Psychosocial Risk Factors for Transplantation in Pediatric Patients with Urologic Conditions
Cindy L. Buchanan, PhD, Elizabeth Steinberg, PhD, Carter Sevick, MS, Jonathan Walker, MD, Vijaya Vemulakonda, MD.
University of Colorado School of Medicine, Aurora, CO, USA.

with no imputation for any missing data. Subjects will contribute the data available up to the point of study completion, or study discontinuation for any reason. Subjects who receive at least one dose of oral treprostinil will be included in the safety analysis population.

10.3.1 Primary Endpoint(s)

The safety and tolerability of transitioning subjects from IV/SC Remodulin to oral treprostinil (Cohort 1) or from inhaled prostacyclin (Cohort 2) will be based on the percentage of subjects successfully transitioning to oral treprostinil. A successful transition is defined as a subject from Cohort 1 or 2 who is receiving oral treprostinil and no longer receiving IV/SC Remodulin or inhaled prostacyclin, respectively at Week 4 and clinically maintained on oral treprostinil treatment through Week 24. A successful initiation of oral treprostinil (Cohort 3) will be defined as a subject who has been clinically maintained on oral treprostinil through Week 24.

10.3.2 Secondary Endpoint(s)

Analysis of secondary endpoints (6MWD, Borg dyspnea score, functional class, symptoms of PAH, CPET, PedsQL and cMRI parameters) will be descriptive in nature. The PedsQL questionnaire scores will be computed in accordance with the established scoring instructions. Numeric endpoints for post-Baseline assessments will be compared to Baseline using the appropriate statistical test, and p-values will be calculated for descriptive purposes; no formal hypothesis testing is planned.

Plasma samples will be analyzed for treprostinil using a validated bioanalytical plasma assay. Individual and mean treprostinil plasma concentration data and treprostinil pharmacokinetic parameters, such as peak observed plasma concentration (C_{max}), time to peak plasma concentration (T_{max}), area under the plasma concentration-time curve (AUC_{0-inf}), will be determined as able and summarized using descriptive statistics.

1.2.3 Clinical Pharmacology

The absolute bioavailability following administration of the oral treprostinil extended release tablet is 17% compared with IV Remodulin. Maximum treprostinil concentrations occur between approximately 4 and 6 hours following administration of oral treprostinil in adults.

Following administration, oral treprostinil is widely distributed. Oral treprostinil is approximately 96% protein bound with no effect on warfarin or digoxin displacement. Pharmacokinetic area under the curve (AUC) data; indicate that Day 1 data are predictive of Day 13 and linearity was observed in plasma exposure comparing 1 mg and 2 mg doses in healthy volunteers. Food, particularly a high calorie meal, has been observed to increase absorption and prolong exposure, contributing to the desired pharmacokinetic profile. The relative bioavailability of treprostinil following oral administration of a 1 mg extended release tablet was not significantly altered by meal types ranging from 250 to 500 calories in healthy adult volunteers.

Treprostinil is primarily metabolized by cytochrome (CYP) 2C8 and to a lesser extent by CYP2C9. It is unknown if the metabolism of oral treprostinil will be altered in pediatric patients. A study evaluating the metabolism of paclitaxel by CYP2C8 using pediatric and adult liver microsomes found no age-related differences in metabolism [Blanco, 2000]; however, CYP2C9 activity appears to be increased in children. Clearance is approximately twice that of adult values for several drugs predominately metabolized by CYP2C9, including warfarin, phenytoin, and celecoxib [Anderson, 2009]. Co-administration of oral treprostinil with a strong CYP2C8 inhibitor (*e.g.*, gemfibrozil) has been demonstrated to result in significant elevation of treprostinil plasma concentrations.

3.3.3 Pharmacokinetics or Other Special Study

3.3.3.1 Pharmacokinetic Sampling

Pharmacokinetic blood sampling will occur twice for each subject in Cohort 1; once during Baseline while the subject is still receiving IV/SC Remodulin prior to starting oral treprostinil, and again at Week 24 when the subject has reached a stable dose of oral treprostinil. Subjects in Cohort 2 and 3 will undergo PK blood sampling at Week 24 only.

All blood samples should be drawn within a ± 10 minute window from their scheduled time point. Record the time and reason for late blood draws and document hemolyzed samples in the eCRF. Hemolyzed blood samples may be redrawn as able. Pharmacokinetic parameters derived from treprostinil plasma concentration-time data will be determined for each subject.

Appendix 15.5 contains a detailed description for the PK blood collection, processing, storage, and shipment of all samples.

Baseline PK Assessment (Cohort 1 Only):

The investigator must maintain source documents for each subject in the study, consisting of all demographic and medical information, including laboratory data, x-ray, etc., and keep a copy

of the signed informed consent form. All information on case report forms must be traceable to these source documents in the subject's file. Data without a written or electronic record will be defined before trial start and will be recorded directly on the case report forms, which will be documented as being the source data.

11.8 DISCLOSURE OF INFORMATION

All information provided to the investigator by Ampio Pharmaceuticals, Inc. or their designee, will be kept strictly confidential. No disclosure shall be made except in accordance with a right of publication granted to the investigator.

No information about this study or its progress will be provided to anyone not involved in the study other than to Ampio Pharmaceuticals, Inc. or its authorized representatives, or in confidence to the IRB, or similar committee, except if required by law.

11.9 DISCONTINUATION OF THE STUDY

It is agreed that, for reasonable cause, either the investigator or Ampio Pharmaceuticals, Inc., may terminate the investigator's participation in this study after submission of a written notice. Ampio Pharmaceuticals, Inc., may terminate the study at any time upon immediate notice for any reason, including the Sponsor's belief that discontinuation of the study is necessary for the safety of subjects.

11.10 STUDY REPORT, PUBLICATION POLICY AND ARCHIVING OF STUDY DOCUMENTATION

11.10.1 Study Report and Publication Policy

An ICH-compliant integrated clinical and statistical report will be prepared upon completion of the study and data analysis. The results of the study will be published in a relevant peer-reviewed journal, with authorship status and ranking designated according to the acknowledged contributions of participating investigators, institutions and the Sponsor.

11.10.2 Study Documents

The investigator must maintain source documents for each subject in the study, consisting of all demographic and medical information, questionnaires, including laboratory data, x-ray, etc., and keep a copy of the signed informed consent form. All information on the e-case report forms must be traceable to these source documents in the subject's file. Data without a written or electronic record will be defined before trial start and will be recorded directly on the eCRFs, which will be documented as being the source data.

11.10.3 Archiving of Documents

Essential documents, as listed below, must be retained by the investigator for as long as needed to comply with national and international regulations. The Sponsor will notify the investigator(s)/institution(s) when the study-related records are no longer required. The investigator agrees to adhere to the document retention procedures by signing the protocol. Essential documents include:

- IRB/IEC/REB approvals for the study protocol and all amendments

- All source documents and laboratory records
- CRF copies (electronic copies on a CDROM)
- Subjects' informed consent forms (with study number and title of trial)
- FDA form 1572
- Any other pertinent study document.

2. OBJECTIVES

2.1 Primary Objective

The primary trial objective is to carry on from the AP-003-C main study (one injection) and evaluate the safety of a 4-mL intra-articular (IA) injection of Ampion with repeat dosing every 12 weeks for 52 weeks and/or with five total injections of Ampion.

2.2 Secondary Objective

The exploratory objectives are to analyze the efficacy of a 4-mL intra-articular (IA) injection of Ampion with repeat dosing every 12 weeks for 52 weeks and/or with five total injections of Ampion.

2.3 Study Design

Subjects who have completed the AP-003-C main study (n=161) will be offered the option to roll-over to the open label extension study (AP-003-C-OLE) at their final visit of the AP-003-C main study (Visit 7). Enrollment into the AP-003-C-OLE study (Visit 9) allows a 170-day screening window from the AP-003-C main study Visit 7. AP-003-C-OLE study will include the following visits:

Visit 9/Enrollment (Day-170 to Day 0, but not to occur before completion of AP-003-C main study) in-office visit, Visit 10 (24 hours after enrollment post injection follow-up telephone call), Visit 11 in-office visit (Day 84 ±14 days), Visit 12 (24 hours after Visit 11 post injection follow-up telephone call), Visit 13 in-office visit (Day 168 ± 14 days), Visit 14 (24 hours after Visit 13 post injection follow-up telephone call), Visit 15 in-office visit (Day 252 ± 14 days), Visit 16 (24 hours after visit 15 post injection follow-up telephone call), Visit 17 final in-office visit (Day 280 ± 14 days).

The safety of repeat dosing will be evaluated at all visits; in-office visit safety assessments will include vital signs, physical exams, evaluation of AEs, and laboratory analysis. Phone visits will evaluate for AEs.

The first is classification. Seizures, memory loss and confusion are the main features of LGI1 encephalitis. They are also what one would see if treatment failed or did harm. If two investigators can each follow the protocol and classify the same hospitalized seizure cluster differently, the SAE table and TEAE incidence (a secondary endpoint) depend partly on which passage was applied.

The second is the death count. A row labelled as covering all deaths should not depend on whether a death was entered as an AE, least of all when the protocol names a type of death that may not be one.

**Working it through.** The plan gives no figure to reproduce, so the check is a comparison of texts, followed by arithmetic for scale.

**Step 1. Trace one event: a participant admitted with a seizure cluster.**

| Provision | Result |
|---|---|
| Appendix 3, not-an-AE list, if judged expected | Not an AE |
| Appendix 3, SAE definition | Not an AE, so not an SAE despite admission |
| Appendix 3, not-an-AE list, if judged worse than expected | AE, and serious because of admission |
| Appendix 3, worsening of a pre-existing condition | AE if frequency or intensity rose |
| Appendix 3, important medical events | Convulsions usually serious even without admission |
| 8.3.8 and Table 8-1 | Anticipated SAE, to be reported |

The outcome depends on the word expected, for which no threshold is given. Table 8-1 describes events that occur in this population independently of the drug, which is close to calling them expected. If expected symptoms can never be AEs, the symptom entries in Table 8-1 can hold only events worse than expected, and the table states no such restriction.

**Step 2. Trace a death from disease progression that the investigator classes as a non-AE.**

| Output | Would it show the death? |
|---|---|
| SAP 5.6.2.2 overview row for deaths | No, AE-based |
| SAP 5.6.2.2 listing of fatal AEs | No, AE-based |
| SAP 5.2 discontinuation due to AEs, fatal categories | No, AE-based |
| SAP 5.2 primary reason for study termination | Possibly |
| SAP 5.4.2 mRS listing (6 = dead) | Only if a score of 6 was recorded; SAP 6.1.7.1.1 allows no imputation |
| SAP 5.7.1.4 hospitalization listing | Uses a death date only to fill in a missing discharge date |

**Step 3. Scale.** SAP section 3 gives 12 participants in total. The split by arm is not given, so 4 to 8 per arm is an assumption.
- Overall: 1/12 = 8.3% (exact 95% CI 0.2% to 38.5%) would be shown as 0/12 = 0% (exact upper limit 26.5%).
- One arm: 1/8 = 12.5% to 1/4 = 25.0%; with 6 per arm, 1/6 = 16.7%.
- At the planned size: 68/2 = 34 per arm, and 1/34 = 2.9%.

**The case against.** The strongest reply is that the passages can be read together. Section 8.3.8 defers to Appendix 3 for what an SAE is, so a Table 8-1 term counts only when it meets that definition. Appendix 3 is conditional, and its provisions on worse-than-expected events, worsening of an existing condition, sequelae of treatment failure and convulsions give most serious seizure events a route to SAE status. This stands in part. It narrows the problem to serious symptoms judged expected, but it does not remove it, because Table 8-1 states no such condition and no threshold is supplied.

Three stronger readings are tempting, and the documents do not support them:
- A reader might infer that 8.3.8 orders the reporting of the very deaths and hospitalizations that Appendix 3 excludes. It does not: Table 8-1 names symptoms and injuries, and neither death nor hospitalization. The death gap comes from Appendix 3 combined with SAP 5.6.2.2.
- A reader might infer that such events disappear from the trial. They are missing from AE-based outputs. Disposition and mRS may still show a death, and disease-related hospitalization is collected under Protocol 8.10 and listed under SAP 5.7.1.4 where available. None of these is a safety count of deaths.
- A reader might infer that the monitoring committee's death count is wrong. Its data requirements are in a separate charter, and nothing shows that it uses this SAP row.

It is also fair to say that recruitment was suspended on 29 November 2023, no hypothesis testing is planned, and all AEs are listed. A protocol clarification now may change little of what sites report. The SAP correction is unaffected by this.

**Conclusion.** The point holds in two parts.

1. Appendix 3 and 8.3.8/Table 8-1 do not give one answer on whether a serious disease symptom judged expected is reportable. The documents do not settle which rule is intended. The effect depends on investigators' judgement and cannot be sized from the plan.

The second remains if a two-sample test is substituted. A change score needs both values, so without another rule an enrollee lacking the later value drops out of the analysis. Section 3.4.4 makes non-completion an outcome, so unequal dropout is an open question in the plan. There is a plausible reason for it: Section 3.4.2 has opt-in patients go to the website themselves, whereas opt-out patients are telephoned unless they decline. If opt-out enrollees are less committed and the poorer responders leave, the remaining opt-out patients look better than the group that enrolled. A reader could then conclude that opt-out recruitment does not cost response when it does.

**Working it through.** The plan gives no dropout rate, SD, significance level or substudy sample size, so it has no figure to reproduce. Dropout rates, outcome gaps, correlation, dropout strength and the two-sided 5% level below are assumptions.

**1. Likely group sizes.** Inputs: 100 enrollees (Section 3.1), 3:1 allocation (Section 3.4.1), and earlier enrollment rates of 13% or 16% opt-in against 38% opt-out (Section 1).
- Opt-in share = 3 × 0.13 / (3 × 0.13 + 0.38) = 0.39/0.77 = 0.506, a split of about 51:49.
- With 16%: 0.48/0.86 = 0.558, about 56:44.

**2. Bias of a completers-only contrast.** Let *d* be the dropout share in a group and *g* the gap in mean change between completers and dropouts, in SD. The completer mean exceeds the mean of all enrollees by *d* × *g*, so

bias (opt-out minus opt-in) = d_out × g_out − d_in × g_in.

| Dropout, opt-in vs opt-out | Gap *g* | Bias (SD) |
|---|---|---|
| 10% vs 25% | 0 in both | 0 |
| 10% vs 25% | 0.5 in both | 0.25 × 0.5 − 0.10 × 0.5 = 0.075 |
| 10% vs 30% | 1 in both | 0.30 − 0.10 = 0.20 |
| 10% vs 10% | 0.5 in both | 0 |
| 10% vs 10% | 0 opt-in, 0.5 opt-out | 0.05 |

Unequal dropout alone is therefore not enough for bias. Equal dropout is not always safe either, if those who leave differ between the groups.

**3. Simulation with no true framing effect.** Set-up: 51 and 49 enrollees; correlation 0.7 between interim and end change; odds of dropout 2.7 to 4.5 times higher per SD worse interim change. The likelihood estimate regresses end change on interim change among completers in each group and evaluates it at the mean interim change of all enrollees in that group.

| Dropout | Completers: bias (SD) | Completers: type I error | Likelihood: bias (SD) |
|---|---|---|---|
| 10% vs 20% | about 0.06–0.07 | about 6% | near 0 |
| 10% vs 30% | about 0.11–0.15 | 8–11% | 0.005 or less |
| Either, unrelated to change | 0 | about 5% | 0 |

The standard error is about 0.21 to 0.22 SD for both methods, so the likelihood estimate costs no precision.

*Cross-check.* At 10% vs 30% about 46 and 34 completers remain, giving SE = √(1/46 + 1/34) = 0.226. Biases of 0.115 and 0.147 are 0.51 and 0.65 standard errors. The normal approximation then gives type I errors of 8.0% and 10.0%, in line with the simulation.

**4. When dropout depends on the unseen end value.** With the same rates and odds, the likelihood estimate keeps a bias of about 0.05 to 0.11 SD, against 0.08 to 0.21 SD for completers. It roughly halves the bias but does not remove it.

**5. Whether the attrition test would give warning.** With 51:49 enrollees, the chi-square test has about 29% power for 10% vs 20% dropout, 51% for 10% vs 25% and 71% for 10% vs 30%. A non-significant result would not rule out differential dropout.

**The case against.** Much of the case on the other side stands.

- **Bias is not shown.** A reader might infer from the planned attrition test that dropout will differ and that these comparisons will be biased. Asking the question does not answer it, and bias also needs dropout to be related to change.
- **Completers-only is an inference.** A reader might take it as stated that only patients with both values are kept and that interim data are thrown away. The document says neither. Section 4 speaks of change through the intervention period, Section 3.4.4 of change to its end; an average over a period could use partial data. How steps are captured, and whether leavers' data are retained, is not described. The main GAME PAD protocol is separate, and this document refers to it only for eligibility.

Background: Screening for psychosocial risk factors is a required component of pre-transplant evaluations. It is unknown how children with primary urologic disease compare to children with primary renal disease on psychosocial risk factors. The goal of the current study is to compare pre-transplant psychosocial risk factors in pediatric kidney transplant candidates with primary urologic disease to those candidates with primary renal disease. It was hypothesized that pediatric patients with primary urologic disease would have more overall psychosocial risk factors and, specifically, more adherence risk factors due to the complexity of their care and chronicity of their disease state. Methods: A retrospective review of ratings on the Pediatric Transplant Rating Inventory (P-TRI) completed during pre-transplant evaluations between September 2013 and May 2017 was conducted. The P-TRI total scale, the adherence subscale, and individual items were analyzed for differences between primary urologic and renal patients, with higher scores on the P-TRI indicating less psychosocial risk. Items were dichotomized to 4 and less than 4 with differences assessed by Pearson’s chi-square test, Fisher’s exact test, and Wilcoxon rank sum test. Results: 82 pediatric kidney transplant candidates were included. Candidates were classified as having either primary renal disease (n = 59, 71.95%) or primary urologic disease (n = 23, 28.05%). Candidates had a mean age of 12.58 years (range 0.5-19 years, SD = 4.65), were primarily white (67.07%), female (53.66%), non-Hispanic (67.07%), and had public insurance (70.7%). Most families were English speaking (86.59%). There were no statistically significant differences between children with primary renal disease children and children with primary urologic conditions on the overall P-TRI score (p = 0.21) or the adherence subscale (p = 0.09). On analysis of individual items, children with primary urologic disease were more likely to have risk factors related to adherence than children with primary renal disease, although this did not reach statistical significance (p = 0.07). When analyzing knowledge about transplant, urologic patients had less understanding and knowledge about the transplant process than those with primary renal disease (p = 0.02). Conclusions: The overall risk for patients with primary renal and primary urologic conditions undergoing pre-transplant evaluations is similar. However, children with urologic disease and their families have less comprehensive understanding about the transplant process and there is some evidence that they have more risk factors for non-adherence than their renal disease counterparts. These findings support the need for earlier interventions for urology patients to address these factors prior to transplant. Further studies are needed to understand the etiology of these differences and the potential benefit of more comprehensive psychosocial supports for children with urologic conditions at-risk for future renal transplantation.
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